Zimbabwe poet finds inspiration in Seattle’s youth arts scene


Slam poet Michael Mabwe is back in Seattle, and looking to harness the energy of local youth arts organization to drive political change in Zimbabwe.

Mabwe’s visit this week, like his first back in 2008, is part of the The International Visitor Leadership Program (IVLP), a professional exchange program organized by the State Department.

Mabwe’s activism began when he was a college student. Today he’s part of Zimbabwe Poets for Human Rights, which unites 130 artists from all parts of his country on a mission to “actively use the arts as an effective media in addressing human rights and governance issues.”

Michael Mabwe (Photo via US State Dept.)

Michael Mabwe (Photo via US State Dept.)

“Organizations that were working on human rights were difficult to understand. [They] talked to people rather than talked with people about human rights,” Mabwe says. “Therefore, we decided to use art and expression, my focus is poetry, to make these issues more accessible. Our focus is to see, hear, enjoy.”

Mabwe’s particular focus is on increasing youth participation in the political process and creating informed citizens. So it’s no coincidence he came back to Seattle; our city that has one of the highest rate of youth voting in the US.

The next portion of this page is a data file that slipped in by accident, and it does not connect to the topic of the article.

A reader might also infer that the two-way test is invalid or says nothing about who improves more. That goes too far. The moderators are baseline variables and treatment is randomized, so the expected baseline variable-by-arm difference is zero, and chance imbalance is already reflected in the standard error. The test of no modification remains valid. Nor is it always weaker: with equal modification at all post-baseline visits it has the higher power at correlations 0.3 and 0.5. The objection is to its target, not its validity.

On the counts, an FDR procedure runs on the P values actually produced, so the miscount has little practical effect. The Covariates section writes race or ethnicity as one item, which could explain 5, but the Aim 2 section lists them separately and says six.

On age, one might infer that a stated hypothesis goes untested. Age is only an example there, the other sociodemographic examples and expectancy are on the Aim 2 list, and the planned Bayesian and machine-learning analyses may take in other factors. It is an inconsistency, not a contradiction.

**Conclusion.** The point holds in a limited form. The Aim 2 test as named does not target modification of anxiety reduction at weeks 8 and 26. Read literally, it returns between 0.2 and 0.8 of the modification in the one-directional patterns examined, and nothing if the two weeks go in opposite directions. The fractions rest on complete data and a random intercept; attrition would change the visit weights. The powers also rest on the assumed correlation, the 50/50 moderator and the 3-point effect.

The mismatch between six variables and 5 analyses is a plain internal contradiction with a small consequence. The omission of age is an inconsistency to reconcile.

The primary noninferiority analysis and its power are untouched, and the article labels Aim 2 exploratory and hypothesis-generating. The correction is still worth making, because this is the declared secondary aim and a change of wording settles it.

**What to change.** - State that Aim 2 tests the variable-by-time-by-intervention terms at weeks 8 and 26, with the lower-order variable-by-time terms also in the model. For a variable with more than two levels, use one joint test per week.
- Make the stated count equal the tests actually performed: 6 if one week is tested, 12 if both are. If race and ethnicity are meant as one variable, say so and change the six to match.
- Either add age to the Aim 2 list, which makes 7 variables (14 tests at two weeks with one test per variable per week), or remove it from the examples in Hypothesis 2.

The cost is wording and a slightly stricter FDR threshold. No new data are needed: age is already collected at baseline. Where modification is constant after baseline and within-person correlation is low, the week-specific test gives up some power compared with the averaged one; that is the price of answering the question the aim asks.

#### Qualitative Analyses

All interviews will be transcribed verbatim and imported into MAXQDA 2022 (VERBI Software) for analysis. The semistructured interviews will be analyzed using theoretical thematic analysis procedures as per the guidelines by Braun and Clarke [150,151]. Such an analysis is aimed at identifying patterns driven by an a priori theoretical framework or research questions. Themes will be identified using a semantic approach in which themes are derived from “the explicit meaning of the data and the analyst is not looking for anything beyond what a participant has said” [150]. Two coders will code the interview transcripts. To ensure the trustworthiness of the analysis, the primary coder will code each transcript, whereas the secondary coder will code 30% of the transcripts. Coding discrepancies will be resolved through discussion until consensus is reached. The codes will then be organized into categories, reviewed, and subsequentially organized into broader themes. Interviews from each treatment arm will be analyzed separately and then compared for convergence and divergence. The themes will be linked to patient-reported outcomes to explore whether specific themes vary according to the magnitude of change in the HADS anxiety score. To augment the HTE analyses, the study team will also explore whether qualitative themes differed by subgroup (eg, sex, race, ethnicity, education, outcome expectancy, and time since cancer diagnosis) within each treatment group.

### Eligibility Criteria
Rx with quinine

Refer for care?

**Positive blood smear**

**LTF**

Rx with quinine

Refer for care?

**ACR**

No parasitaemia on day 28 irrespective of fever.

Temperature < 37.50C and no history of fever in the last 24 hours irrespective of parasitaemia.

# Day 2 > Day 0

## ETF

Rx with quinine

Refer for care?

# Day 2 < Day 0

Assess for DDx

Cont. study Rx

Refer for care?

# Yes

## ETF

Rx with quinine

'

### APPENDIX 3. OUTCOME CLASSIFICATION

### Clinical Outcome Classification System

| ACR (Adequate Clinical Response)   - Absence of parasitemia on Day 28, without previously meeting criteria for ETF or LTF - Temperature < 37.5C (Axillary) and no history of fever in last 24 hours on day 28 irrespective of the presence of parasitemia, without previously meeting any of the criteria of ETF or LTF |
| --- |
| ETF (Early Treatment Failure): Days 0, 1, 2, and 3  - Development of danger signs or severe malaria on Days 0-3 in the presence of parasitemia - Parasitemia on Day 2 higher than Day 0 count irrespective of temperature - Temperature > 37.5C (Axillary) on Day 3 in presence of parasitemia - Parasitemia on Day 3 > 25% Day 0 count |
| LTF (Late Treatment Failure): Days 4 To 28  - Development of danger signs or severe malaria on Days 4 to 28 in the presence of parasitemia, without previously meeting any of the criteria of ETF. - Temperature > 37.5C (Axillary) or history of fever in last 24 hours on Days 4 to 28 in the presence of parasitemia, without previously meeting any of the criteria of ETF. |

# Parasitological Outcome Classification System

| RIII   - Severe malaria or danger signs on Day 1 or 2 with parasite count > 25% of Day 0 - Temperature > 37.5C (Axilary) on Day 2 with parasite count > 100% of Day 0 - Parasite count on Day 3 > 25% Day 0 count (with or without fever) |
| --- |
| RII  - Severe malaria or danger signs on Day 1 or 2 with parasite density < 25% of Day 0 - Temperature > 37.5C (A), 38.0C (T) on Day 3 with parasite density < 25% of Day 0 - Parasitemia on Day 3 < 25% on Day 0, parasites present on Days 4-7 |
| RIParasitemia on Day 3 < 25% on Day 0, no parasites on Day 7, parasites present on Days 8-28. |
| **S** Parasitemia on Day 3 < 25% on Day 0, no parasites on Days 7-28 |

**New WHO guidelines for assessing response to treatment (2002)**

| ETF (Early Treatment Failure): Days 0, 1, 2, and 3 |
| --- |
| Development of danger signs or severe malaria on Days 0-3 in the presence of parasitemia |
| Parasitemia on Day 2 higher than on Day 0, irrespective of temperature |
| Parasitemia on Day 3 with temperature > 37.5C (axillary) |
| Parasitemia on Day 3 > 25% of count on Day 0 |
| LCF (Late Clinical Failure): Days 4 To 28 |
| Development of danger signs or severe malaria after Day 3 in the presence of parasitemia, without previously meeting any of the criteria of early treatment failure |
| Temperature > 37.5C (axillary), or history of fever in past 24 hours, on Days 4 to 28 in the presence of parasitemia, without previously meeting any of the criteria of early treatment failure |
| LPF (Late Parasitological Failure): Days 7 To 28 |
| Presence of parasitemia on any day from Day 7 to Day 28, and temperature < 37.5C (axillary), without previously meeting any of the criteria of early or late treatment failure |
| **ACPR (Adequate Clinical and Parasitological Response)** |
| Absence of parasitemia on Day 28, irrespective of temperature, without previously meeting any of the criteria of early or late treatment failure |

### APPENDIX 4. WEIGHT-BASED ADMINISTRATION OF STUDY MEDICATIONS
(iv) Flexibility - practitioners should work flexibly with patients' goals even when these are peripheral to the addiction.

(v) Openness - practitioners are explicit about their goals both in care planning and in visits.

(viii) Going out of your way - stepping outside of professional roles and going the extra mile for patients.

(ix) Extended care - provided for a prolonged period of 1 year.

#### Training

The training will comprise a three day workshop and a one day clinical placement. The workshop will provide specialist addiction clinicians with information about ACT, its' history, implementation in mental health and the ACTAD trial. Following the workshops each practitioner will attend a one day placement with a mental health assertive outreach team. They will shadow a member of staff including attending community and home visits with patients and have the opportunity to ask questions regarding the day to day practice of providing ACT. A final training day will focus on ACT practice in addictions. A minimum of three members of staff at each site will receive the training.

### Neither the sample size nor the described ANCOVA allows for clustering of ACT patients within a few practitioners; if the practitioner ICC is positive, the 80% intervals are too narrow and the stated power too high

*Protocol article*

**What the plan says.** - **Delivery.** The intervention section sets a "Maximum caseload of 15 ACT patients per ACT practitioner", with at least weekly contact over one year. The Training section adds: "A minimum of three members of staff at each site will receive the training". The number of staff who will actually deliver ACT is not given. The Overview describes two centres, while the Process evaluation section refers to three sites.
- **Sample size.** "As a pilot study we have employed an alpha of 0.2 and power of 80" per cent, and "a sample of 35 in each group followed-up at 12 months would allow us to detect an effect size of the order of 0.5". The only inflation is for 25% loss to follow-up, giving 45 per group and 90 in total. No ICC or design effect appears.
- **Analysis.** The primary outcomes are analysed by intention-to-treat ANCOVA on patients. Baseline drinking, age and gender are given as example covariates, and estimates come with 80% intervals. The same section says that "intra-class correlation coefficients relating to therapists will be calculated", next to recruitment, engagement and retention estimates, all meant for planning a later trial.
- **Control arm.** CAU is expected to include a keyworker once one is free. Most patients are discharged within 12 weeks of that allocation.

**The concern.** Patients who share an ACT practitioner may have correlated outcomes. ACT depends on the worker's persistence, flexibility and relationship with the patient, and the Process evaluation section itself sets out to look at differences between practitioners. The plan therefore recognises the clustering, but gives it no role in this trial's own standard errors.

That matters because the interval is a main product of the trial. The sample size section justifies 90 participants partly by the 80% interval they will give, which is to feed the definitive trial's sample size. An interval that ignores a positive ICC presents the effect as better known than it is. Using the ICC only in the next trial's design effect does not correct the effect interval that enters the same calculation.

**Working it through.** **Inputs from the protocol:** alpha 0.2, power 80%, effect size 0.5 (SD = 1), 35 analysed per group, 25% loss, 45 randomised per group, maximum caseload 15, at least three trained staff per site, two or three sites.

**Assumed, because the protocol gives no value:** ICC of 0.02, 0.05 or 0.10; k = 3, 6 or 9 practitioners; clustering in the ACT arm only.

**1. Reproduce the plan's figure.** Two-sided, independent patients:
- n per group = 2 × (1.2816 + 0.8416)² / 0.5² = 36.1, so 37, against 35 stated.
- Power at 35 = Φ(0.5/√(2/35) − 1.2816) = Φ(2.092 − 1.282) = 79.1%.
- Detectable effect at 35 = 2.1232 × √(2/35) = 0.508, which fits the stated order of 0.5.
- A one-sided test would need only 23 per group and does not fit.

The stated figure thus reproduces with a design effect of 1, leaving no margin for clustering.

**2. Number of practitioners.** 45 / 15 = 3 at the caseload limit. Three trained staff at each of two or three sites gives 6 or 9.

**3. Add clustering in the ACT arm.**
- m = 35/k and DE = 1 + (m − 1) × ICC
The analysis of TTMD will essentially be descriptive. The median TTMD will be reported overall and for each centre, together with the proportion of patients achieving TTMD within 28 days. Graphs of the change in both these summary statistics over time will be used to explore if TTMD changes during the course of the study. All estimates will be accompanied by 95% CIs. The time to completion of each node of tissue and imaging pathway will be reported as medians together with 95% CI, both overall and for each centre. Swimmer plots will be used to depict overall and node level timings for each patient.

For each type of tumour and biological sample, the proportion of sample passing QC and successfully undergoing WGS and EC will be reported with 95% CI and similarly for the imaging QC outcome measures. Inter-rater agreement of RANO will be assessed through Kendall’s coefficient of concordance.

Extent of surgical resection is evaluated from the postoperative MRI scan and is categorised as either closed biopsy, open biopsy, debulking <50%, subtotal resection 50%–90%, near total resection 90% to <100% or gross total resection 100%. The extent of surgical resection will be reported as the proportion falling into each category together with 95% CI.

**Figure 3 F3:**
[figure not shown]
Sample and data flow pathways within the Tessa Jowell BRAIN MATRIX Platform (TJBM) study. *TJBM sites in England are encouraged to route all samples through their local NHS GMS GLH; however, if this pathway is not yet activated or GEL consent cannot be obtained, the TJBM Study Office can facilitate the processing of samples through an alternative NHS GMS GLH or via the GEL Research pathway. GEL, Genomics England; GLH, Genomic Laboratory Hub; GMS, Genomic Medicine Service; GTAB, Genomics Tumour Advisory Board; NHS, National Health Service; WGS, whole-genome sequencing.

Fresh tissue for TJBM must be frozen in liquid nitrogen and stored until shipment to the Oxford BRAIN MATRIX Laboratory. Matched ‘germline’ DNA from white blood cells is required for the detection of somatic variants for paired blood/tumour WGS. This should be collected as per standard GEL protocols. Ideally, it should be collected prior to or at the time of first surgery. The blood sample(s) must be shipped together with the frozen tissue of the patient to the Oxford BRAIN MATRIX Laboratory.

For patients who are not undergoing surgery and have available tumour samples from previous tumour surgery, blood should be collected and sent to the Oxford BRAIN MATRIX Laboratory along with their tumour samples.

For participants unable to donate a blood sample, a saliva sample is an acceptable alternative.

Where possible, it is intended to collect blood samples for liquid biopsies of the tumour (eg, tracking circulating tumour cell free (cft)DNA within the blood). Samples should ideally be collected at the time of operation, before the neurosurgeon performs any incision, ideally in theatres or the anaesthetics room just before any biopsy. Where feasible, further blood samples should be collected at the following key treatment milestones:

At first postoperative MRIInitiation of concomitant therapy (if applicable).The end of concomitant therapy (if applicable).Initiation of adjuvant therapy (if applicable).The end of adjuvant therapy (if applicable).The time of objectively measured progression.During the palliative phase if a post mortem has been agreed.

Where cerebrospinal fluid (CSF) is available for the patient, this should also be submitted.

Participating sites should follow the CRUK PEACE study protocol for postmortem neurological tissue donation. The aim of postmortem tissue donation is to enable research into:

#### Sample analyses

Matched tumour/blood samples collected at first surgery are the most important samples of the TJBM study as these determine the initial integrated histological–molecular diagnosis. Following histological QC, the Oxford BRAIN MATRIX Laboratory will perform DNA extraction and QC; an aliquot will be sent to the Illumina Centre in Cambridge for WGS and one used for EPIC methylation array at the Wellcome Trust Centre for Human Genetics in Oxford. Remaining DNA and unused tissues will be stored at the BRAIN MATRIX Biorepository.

He’s visiting local organizations like the VERA Project and Adobe Youth Voices in hopes of learning how they involve youth in governance through the arts. He plans to take these ideas and implement, replicate, readjust them to work for the local situation in Zimbabwe.

The timing is good as well: Zimbabwe is voting on a new constitution in a month and there will be countrywide elections in July. Mabwe wants to make certain that the youth voice is represented in these votes, which will decide the future for a struggling country that has been ruled by 88-year-old President Robert Mugabe for over three decades.

Michael Mabwe will be performing his poetry and sharing his work on human right’s issues in Zimbabwe tonight at An Evening with Zimbabwean Slam Poetry Artist, Michael Mabwe, hosted World Affairs Council and the Young International Professional Network (YPIN) at 6:30pm at Arabica Lounge (1550 E Olive Way, Seattle, WA 98102).

alma khasawnih is an immigrant from Far West Asia. Detroit is the city she feels most affinity to, currently lives in Seattle, and wants to grow old in Barcelona. alma is a PhD student in Gender, Women, & Sexuality Studies at the University of Washington, her focus is street artists and graffiti art in Cairo's Arab Spring. She is interested and involved in Digital and Public Humanities. She finds it relaxing to color within the lines in coloring books.

NO COMMENTS

Leave a Reply